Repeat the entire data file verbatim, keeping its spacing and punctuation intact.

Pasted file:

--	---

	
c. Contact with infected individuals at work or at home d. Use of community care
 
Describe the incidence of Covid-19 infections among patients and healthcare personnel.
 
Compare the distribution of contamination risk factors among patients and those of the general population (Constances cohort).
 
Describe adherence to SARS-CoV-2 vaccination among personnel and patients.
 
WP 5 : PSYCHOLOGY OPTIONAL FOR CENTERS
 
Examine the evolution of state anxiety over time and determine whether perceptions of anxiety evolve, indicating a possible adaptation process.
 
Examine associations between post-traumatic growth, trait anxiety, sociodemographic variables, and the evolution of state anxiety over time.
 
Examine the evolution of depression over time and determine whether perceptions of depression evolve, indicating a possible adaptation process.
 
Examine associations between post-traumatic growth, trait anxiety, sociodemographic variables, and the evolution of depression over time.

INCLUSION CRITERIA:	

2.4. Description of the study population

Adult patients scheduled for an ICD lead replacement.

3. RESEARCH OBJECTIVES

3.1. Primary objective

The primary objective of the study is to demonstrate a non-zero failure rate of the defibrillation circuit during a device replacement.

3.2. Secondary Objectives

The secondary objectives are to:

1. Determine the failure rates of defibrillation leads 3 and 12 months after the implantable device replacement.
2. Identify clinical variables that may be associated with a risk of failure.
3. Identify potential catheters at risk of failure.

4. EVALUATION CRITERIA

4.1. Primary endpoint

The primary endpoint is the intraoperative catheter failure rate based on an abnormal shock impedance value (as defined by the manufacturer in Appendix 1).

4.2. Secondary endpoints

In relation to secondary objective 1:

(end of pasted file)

--	---

	
c. Contact with infected individuals at work or at home d. Use of community care
 
Describe the incidence of Covid-19 infections among patients and healthcare personnel.
 
Compare the distribution of contamination risk factors among patients and those of the general population (Constances cohort).
 
Describe adherence to SARS-CoV-2 vaccination among personnel and patients.
 
WP 5 : PSYCHOLOGY OPTIONAL FOR CENTERS
 
Examine the evolution of state anxiety over time and determine whether perceptions of anxiety evolve, indicating a possible adaptation process.
 
Examine associations between post-traumatic growth, trait anxiety, sociodemographic variables, and the evolution of state anxiety over time.
 
Examine the evolution of depression over time and determine whether perceptions of depression evolve, indicating a possible adaptation process.
 
Examine associations between post-traumatic growth, trait anxiety, sociodemographic variables, and the evolution of depression over time.

INCLUSION CRITERIA:	

2.4. Description of the study population

Adult patients scheduled for an ICD lead replacement.

3. RESEARCH OBJECTIVES

3.1. Primary objective

The primary objective of the study is to demonstrate a non-zero failure rate of the defibrillation circuit during a device replacement.

3.2. Secondary Objectives

The secondary objectives are to:

1. Determine the failure rates of defibrillation leads 3 and 12 months after the implantable device replacement.
2. Identify clinical variables that may be associated with a risk of failure.
3. Identify potential catheters at risk of failure.

4. EVALUATION CRITERIA

4.1. Primary endpoint

The primary endpoint is the intraoperative catheter failure rate based on an abnormal shock impedance value (as defined by the manufacturer in Appendix 1).

4.2. Secondary endpoints

In relation to secondary objective 1: